As Zimbabwe's economy has gone from bad to worse to disastrous in recent years, Robert Mugabe's political and physical demise has been predicted many times but he has always confounded his many critics - so far at least.
In March 2008, his future looked more uncertain than ever as Zimbabweans voted in presidential elections.
When he cast his ballot in the first round, Mr Mugabe said: "If you lose an election and are rejected by the people, it is time to leave politics."
But, after failing to win enough votes to avoid a run-off with opposition challenger Morgan Tsvangirai, Mr Mugabe displayed more characteristic defiance, swearing "only God" could remove him from office.
In the event, in the face of increasing political violence from ruling party supporters, Mr Tsvangirai pulled out.
But the economic meltdown continued and Mr Mugabe agreed to share power with his long-time rival, who became prime minister.
The key to understanding Mr Mugabe is the 1970s guerrilla war where he made his name.
At the time, he was seen as a revolutionary hero, fighting white minority rule for the freedom of his people - this is why many African leaders remain reluctant to criticise him.
Since Zimbabwe's independence, most of the world has moved on - but his outlook remains the same.
The heroic socialist forces of Zanu-PF, are still fighting the twin evils of capitalism and colonialism.
Any critics are dismissed as "traitors and sell-outs" - a throwback to the guerrilla war, when such labels could be a death sentence.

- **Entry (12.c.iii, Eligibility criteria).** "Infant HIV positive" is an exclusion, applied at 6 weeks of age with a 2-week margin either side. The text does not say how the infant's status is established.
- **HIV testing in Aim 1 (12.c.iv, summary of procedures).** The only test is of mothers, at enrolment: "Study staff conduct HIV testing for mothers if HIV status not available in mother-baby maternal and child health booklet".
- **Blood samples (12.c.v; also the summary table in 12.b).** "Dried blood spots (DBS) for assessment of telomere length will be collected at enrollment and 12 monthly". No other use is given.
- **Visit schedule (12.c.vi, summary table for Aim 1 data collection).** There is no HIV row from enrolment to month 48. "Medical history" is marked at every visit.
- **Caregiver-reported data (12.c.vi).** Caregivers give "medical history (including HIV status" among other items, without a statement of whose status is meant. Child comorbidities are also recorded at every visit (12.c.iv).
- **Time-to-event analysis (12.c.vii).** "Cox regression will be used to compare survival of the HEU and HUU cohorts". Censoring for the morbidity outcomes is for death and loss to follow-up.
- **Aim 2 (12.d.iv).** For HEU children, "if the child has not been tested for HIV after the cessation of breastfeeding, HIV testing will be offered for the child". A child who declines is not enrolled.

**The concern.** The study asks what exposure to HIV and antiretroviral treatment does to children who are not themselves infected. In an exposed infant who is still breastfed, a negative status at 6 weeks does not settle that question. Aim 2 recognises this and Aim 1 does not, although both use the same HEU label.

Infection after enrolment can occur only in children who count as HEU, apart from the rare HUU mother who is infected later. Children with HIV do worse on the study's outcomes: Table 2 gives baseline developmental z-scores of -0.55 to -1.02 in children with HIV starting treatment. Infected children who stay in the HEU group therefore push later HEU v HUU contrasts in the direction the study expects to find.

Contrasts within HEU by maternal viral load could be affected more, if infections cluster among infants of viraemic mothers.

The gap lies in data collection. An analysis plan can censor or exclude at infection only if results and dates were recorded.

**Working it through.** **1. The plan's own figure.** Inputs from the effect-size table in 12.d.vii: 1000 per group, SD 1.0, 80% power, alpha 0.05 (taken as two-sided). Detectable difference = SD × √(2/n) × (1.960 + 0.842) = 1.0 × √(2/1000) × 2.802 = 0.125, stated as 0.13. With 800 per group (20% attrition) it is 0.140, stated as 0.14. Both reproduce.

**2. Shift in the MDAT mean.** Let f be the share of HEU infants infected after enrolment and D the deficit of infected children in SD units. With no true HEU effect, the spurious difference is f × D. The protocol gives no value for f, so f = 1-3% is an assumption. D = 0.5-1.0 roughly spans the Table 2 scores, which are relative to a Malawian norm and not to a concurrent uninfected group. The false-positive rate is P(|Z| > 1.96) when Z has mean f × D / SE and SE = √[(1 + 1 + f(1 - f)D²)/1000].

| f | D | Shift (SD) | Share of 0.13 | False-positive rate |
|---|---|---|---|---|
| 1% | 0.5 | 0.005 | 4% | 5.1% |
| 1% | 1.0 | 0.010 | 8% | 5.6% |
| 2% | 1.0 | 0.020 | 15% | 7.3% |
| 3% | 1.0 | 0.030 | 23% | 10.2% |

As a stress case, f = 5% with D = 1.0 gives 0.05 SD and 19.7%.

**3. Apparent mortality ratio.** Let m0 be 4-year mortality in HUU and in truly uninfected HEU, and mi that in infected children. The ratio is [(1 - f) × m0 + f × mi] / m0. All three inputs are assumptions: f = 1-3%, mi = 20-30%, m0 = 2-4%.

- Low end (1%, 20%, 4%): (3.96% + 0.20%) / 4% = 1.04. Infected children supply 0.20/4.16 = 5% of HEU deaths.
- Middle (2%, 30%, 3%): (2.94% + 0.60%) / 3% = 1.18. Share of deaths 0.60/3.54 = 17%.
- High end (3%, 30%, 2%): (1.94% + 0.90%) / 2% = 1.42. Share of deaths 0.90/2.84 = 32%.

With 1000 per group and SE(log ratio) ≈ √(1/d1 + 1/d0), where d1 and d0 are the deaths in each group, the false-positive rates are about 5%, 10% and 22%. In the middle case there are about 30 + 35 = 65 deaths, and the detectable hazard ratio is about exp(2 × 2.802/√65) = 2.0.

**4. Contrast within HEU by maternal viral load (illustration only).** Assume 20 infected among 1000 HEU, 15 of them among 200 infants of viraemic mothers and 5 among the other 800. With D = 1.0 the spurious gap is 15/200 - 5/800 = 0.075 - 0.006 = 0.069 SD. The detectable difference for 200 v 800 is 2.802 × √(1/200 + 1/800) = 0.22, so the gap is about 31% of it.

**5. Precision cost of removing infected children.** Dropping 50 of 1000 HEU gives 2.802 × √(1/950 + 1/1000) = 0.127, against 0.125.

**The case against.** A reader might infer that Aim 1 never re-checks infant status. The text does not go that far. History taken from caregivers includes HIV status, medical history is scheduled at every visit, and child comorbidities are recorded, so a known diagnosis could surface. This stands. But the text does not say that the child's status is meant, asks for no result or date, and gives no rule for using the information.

He blames Zimbabwe's economic problems on a plot by western countries, led by the UK, to oust him because of his seizure of white-owned farms.
His critics firmly blame him, saying he has shown no understanding of how a modern economy works.
He has always concentrated on the question of how to share the national cake, rather than how to make it grow bigger.
Mr Mugabe once famously said that a country could never go bankrupt - with the world's fastest-shrinking economy and annual inflation of 100,000%, he was determined to test his theory to the limit.
Professor Tony Hawkins of the University of Zimbabwe once observed: "Whenever economics gets in the way of politics, politics wins every time."
Faced with a strong opposition for the first time, he wrecked what was one of Africa's most diversified economies in a bid to retain political control by seizing the white-owned farms which were the economy's backbone, pouring scorn on donors and pursuing populist economic policies.
But in political terms, Mr Mugabe has outsmarted his enemies - he is still in power.
At any cost
After he suffered his first electoral defeat in a 2000 referendum, Mr Mugabe unleashed his personal militia - the self-styled war veterans - who used violence and murder as an electoral strategy.
Eight years later, a similar pattern was followed after Mr Mugabe lost the first round of a presidential election.
All the levers of state - the security forces, civil service, state-owned media - which are mostly controlled by Zanu-PF members are used in the service of the ruling party.